Orchid culture - theory and practice part 3
As a conclusion from the first two parts of my essay on the subject of orchid cultivation, I found that "salt formation problems" in the different substrates have repeatedly occurred in my cultivation. Even the regular rinsing of the planting material with rainwater did not lead to a reduction in the high salt content in the planting material and therefore not to an improvement in the orchid culture.
I then looked for an alternative to mineral fertilizer salts and finally found it in compost tea (part 2). To do this, worm castings are dissolved in water. I have been watering my orchids regularly over the substrate with this compost extract for the past year and a half. In addition, the plants were supplied with a foliar fertilizer weekly. Since the beginning of 2018, the mineral content of the fertilizer solution has been drastically reduced, the conductivity hardly exceeds 200 µS.
I am satisfied with the growth and flower production of many of my orchids today, but there is still room for improvement. My orchid stock consists of 70% Paphiopedilum natural forms, the rest consists of natural forms of the genera Cattleya, Phalaenopsis, Oncidium, Odontoglossum etc.
A growth-related fertilization can hardly be realized, since many orchid species have different growth rates. While Cattleya have formed their bulbs in autumn and hardly need any fertilizer, the Laelia (Cattl.) purpurata plants, for example, are just beginning to grow. There are also summer and winter growers in the Phalaenopsis and Paphiopedilum species. So a sufficient and complementary "fertilization" had to be found for the whole year in addition to the compost tea.
I have been repeatedly asked by orchid friends whether the production of the compost tea is not very time-consuming. Yes, absolutely. If you also only cultivate a few orchids on the windowsill in your apartment, you will not make this effort. In addition, the extract must be used immediately after production, as it can rot after a few days and thus become unusable as an orchid fertilizer.
This question prompted me to look for alternatives to the self-made worm humus extract.
I heard about a product based on compost made from grape pomace from an organic farming consultant. Wine pomace is the residue from pressing that occurs during the production of wine. This pressing residue is first fermented in a complex process, then oxidized and finally extracted.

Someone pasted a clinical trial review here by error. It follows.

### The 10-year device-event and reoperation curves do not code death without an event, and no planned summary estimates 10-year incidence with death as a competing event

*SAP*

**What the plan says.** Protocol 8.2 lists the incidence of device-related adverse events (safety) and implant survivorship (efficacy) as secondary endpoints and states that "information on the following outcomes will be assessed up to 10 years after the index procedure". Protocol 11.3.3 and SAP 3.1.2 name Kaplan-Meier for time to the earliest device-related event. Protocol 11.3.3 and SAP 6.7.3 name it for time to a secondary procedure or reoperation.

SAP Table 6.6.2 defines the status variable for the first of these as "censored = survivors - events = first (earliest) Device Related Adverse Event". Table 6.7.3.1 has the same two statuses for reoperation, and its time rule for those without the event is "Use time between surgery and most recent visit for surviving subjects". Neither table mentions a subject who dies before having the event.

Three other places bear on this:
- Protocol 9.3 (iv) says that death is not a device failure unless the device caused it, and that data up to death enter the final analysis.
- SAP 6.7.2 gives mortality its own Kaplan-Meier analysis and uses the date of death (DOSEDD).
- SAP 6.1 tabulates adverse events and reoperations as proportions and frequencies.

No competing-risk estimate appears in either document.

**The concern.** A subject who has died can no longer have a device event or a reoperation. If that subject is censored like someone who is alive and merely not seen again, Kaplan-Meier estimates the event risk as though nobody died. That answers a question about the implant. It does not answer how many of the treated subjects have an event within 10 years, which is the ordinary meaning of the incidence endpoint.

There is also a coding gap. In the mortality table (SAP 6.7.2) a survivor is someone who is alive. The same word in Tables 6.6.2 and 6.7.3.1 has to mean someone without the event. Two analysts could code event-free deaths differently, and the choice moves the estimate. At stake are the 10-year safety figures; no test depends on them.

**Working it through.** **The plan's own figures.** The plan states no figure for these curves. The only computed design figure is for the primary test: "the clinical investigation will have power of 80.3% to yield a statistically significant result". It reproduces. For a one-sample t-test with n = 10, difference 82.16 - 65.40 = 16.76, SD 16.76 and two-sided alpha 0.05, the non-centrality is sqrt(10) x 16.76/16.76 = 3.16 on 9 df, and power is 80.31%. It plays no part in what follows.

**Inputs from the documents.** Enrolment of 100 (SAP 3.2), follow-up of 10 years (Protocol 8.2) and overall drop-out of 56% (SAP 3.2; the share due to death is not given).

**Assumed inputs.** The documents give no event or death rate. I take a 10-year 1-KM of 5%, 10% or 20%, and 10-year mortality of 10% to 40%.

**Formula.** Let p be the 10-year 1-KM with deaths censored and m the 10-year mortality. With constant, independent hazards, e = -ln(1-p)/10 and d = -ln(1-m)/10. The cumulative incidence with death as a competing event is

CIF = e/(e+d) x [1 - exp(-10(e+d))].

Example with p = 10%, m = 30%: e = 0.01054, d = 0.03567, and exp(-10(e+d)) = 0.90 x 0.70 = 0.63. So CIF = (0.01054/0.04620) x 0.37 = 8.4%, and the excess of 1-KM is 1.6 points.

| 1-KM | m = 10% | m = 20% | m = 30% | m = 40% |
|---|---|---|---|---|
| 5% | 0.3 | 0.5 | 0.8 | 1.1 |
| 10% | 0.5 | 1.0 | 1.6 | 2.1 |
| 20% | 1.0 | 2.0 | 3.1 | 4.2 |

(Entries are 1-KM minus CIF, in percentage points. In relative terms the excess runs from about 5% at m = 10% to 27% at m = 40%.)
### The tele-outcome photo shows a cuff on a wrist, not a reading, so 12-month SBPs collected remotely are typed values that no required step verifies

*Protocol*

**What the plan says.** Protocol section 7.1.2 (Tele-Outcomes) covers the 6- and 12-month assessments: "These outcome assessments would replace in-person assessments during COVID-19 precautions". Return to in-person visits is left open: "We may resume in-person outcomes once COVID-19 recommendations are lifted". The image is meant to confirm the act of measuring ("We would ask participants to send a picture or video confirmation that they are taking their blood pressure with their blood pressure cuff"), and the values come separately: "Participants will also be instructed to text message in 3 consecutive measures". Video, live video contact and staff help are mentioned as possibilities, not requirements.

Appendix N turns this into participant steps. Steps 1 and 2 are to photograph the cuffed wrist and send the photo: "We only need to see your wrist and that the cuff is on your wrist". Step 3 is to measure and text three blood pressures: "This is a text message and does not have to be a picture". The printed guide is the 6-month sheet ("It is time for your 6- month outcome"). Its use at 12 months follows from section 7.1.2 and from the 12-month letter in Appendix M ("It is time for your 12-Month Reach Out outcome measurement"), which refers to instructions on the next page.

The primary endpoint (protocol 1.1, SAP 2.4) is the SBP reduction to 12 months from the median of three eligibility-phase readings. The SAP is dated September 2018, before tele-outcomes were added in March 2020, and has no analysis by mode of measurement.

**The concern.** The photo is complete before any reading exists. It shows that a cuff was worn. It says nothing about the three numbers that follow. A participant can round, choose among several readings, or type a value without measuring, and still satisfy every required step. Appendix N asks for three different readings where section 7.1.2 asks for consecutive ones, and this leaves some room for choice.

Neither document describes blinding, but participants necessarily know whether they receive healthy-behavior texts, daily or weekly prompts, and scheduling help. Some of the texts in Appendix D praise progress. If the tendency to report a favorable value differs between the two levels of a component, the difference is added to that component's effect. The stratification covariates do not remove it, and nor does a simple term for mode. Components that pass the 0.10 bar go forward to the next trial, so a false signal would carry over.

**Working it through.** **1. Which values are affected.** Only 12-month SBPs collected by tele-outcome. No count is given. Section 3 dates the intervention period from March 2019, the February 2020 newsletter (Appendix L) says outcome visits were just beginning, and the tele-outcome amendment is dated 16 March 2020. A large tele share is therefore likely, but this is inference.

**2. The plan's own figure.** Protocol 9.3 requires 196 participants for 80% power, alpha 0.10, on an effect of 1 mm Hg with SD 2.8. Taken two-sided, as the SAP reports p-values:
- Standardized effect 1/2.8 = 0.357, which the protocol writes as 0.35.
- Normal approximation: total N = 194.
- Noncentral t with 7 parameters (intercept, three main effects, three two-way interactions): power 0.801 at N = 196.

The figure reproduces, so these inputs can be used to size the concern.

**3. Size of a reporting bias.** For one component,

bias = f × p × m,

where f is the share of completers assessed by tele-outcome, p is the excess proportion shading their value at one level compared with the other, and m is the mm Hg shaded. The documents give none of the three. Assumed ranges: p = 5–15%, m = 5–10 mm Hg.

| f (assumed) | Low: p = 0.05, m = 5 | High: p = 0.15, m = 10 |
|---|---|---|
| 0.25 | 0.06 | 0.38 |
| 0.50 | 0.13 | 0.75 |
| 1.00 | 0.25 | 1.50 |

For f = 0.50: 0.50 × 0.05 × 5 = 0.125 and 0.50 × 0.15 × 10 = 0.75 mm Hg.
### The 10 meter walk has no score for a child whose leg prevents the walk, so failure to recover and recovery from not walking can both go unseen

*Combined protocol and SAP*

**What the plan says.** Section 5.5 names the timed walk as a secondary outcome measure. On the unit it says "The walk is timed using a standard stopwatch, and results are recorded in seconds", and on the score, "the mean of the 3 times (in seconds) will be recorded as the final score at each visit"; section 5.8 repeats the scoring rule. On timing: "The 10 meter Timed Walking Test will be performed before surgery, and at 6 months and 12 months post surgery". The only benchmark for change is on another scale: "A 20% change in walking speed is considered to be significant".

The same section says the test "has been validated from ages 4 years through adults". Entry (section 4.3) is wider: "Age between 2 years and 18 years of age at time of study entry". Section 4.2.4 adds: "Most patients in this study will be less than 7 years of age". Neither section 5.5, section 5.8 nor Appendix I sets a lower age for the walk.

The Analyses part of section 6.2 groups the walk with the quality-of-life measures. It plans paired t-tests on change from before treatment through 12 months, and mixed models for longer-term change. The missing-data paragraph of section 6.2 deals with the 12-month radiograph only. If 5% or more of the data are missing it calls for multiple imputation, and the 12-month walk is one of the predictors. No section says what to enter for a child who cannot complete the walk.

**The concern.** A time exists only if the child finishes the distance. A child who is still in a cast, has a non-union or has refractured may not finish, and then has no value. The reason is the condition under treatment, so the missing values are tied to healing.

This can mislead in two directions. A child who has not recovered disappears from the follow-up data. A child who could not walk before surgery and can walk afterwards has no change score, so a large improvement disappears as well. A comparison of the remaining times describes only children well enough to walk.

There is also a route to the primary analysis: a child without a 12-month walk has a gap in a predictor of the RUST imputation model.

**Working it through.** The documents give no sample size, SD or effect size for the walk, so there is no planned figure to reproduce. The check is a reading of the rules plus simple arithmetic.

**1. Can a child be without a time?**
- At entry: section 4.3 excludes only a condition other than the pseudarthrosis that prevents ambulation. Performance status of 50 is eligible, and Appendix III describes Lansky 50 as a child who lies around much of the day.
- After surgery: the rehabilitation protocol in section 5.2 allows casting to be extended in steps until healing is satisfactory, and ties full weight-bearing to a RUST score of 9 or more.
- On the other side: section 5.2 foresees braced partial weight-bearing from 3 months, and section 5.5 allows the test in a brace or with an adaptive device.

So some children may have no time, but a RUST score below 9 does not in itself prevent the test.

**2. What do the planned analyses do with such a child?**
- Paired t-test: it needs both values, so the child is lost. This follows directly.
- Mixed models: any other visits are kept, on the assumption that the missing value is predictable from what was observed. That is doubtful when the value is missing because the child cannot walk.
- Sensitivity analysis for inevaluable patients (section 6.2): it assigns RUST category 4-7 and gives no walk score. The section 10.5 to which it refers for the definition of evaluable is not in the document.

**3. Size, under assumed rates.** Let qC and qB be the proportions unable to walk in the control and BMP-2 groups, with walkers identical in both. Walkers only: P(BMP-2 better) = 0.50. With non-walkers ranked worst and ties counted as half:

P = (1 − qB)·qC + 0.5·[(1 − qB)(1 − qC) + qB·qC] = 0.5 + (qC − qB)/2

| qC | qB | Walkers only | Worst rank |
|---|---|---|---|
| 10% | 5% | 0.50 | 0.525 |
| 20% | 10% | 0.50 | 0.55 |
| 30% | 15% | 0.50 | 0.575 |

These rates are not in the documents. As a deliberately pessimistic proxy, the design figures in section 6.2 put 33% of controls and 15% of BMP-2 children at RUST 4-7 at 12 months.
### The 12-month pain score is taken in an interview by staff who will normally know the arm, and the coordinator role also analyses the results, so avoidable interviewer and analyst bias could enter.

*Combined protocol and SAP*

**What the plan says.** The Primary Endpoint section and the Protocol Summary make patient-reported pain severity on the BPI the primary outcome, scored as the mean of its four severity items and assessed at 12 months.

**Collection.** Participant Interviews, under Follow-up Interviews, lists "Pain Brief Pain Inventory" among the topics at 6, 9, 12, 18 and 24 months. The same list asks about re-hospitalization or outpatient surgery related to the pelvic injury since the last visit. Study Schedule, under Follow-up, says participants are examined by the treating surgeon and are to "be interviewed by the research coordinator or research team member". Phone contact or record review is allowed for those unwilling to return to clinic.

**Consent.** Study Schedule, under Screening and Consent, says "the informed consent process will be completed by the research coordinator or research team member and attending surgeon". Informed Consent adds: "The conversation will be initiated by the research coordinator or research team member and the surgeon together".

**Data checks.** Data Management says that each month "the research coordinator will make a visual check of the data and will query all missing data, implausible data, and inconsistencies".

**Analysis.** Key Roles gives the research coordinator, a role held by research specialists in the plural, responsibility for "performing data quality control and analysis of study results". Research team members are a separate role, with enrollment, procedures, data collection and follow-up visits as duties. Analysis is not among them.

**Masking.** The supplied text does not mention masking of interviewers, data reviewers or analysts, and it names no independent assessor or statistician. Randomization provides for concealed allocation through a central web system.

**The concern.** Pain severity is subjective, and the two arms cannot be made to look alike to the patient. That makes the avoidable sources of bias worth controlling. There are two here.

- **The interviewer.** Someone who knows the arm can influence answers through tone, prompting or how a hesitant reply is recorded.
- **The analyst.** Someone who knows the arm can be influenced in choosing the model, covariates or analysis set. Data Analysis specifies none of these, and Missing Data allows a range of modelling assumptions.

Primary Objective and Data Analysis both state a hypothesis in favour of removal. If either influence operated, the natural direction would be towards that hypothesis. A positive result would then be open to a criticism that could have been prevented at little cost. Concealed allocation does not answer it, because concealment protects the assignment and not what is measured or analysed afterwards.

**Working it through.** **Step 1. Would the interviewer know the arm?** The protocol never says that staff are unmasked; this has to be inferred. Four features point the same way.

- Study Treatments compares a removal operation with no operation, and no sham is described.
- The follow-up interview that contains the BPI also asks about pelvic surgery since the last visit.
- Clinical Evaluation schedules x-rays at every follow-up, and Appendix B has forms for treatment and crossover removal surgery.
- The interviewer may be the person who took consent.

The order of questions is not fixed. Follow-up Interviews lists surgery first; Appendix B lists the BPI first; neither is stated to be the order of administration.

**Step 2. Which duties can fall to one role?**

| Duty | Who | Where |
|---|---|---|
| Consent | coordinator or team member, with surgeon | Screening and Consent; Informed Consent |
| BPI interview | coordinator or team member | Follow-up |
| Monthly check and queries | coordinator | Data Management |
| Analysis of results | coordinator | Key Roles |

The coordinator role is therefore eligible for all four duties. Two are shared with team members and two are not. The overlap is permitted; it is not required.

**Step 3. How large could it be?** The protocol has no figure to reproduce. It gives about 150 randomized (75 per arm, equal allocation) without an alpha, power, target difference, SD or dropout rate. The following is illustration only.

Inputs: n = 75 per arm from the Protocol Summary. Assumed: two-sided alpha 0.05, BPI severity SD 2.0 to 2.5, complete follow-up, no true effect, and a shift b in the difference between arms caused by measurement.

During fermentation, the raw material (here pomace) is decomposed by microbial processes in the absence of air (anaerobic). This results in enzymes, amino acids, vitamins and ultimately also mineral salts, which can then be absorbed and utilized directly or as press juice from plants as “fertilizer”.
Fermentation products are already known to us in orchid culture - e.g. Vitanal, Waldleben, KE extract. When dosing these agents, however, you have to take into account the very low pH value and then adjust the pH value to around pH 6.0 after adding the agents to the irrigation water.
In order to raise the low pH value of the fermented pomace in the production process, the pressing residue is oxidized in a next step. This process largely corresponds to composting. Air is added to the pomace through repeated turning, the compost matures and the pH value rises into the neutral range.
This finished compost from grape marc is used in organic farming as a certified organic fertilizer. So that this product can be used by a larger group of customers and thus also by us for the cultivation of orchids, water is added to the compost in a further work step and enriched with oxygen (extraction). In a process lasting several months, a valuable liquid “fertilizer” is produced from grape pomace humus, which can be kept for at least a year.
If you compare worm humus with grape pomace humus in terms of its ingredients, you will find that comparable levels of nitrogen (3-4%), phosphorus (1-3%) and potassium (2-4%) are present in both products. Only a fraction of these nutrients can then be found in the aqueous solutions from these composts. That is why these products are also marketed as plant additives.